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Home Information Packs and Home Buying Companies

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Sell your home to a house buyer and you will not need a home information pack (HIP). This means you avoid the delay, hassle and cost of compiling a HIP. For more info on the HIP regulations read on.

What is a Home Information Pack?

Since 14 December 2007 a Home Information Pack has been required on all homes being marketed in England and Wales.
The pack provides information needed by home buyers at the start of the home buying process.
It includes much of the information usually compiled by a solicitor during the conveyancing process.
The burden is now on the seller to compile the info and produce the pack.

Essential Content of Home Information Packs

Index of Contents
Sale Statement
Evidence of Title
Energy Performance Certificate (EPC)
Leasehold/Commonhold Documents if applicable

HIP's were designed to:

Provide info so that home buyers make informed decisions before offering
Reduce duplicated costs if more than one sale proceeds
Grade the energy efficiency of a home

What are the negatives of HIP's?

Home sellers are now unable to test the market without committing cash
Delays caused because marketing can't commence until HIP compiled
Much of the packs info is out of date by the time the property goes under offer. The buyer then has to repay for updated info.
Some lenders/solicitors will not accept the contents of a HIP and may demand their own information, so duplicating costs.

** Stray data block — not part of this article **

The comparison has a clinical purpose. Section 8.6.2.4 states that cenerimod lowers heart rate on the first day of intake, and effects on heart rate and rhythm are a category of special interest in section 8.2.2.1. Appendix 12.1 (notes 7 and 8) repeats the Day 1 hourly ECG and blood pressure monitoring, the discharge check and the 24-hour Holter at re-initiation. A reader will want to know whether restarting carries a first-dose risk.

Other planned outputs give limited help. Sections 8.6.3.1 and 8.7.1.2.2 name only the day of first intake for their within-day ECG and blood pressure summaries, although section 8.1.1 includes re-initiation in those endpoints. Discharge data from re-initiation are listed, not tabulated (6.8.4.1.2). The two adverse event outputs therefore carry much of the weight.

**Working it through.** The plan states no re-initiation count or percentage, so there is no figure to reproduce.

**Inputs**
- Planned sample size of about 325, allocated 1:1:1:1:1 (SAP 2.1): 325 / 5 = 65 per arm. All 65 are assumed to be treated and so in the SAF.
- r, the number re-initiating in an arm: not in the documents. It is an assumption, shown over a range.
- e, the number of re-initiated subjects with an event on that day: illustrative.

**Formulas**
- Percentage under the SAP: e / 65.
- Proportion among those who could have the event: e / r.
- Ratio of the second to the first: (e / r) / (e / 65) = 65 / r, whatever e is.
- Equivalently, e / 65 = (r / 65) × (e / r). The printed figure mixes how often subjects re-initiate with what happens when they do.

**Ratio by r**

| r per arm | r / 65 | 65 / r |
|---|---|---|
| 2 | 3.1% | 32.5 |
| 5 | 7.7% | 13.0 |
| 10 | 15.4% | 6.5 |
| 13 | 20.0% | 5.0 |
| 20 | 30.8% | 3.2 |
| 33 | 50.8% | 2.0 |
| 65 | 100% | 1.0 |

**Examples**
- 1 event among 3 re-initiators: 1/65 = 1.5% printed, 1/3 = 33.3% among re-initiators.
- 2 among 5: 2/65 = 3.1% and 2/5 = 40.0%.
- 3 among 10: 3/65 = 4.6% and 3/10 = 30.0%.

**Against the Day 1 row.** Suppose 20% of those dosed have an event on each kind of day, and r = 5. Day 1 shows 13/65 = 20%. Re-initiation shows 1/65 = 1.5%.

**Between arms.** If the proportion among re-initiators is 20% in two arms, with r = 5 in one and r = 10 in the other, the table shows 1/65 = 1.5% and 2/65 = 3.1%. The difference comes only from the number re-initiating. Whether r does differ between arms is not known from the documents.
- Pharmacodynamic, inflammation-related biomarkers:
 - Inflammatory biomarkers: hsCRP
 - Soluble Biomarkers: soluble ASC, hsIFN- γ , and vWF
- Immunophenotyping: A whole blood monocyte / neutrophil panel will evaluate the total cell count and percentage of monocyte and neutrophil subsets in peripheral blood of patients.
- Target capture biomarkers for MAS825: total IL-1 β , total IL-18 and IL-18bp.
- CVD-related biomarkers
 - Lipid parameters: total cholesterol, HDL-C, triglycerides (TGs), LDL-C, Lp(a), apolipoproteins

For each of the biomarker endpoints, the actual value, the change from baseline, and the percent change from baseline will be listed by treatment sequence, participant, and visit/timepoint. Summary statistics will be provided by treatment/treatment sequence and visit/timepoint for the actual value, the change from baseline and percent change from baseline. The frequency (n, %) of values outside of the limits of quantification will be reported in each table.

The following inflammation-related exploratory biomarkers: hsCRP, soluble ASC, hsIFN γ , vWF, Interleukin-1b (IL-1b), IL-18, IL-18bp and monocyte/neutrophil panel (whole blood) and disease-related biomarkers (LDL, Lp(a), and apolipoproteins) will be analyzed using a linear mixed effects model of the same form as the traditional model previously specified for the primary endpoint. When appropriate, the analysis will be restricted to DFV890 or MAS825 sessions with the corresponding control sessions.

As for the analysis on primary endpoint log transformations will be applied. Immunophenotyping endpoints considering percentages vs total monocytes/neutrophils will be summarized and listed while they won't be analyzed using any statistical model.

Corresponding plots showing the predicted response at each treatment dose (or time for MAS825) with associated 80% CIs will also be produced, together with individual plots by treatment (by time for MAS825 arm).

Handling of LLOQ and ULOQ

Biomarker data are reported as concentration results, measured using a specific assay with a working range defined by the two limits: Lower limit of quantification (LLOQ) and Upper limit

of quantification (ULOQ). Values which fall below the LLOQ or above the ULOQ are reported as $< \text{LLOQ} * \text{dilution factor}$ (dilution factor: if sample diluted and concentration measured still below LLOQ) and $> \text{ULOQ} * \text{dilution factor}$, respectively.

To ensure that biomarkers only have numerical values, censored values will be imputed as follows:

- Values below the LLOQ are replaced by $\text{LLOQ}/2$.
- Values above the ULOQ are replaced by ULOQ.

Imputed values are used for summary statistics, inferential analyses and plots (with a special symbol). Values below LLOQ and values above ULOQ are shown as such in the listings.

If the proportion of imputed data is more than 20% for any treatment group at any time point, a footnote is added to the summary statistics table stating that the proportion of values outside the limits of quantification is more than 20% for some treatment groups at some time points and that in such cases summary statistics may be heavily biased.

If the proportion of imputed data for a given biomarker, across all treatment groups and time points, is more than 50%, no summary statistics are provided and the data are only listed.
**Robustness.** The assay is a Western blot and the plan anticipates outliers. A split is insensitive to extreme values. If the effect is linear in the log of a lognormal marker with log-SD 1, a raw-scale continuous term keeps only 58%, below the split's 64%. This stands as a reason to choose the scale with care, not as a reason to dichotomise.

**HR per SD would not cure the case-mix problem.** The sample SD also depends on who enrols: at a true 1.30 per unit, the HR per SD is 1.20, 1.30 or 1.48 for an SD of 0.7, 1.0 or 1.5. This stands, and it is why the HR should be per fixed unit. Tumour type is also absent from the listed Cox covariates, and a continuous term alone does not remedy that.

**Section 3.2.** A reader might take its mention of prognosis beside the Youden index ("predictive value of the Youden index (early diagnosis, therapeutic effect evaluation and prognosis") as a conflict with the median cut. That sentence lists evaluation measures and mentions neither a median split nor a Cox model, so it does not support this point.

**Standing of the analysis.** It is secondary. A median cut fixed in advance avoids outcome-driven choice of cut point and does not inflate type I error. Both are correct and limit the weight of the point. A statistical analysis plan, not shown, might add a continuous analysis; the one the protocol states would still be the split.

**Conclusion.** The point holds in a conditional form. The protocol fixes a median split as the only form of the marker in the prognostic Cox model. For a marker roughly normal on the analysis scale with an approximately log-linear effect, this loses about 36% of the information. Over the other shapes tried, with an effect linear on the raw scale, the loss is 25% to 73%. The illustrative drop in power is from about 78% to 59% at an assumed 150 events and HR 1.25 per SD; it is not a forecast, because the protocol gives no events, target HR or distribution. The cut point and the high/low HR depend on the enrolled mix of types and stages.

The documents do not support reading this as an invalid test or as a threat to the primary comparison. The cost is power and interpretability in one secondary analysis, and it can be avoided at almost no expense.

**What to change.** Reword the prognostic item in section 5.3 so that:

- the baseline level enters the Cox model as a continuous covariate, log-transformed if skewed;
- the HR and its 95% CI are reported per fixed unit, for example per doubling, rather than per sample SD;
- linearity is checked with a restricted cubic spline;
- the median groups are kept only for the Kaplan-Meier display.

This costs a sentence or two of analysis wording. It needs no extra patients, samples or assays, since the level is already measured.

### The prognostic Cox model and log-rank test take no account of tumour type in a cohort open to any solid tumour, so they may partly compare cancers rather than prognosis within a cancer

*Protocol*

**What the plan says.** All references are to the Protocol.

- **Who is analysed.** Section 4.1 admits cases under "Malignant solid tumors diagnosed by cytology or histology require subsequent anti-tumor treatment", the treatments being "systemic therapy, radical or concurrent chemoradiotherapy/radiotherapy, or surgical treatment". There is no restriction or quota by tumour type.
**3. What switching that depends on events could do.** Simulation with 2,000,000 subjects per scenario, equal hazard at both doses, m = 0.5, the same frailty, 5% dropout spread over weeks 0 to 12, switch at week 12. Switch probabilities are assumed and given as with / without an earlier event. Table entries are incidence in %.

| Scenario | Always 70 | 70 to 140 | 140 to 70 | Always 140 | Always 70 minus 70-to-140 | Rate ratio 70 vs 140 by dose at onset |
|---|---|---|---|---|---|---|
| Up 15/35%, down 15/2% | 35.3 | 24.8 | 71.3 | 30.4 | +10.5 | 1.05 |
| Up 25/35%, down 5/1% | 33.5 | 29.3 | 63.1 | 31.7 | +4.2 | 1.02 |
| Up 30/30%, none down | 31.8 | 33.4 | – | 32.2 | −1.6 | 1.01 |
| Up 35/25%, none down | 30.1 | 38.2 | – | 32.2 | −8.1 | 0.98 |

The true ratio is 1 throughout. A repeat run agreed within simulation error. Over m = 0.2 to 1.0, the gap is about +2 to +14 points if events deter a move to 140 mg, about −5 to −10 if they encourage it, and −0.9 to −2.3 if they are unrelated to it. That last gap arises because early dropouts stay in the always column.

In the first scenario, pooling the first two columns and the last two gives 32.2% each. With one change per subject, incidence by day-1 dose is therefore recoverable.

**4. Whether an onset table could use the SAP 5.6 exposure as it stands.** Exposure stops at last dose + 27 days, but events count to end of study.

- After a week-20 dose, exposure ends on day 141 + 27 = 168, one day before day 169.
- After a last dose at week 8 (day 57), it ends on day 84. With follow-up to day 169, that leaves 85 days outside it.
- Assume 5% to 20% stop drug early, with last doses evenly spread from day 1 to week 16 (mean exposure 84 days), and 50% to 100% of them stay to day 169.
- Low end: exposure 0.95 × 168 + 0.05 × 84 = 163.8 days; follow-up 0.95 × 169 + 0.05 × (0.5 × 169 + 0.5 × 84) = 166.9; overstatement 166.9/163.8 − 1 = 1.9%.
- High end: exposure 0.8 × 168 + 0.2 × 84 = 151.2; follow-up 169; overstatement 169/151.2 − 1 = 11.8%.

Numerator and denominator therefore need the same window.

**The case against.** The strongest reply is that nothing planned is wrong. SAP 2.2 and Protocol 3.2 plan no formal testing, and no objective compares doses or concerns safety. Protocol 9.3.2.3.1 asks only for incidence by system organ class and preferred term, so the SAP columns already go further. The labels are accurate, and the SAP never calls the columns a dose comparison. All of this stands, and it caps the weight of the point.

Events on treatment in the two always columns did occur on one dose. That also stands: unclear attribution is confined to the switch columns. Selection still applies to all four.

Cost of a HIP is an added cost to house sale process
If the property doesn't sell the HIP and the money spent on it is wasted

Are there any exemptions?

Yes there are a few limited exemptions to getting a home information pack. The main of which is that if the property is not being marketed e.g. sale to quick sale company, then a HIP doesn't have to be compiled.

You can avoid getting a Home Information Pack in the following circumstances:

When no marketing takes place (e.g. selling to a family member or quick sale company)
Non-residential properties
Homes limited by law to use as holiday accommodation or for limited occupation
Mixed sales (e.g. shop with flat)
Right to buy and similar sales
Sales of portfolios of properties
Properties not being sold with completely vacant possession
Unsafe properties and properties to be demolished

How to pay for pack?

Our research has found that you can pay up to 600 for a HIP. There are several ways of paying for a HIP:

Pay upfront- before marketing commences a HIP is commissioned and paid for
Financing until sold- normally interest is charged so you end up paying more
"No Sale No Fee" deal via an estate agent, where pack cost is included in final fee.

However in current market agents have either withdrawn these offers or require much higher commissions to compensate for extra risk. There are also many restrictions e.g. not able to transfer HIP to another estate agent.

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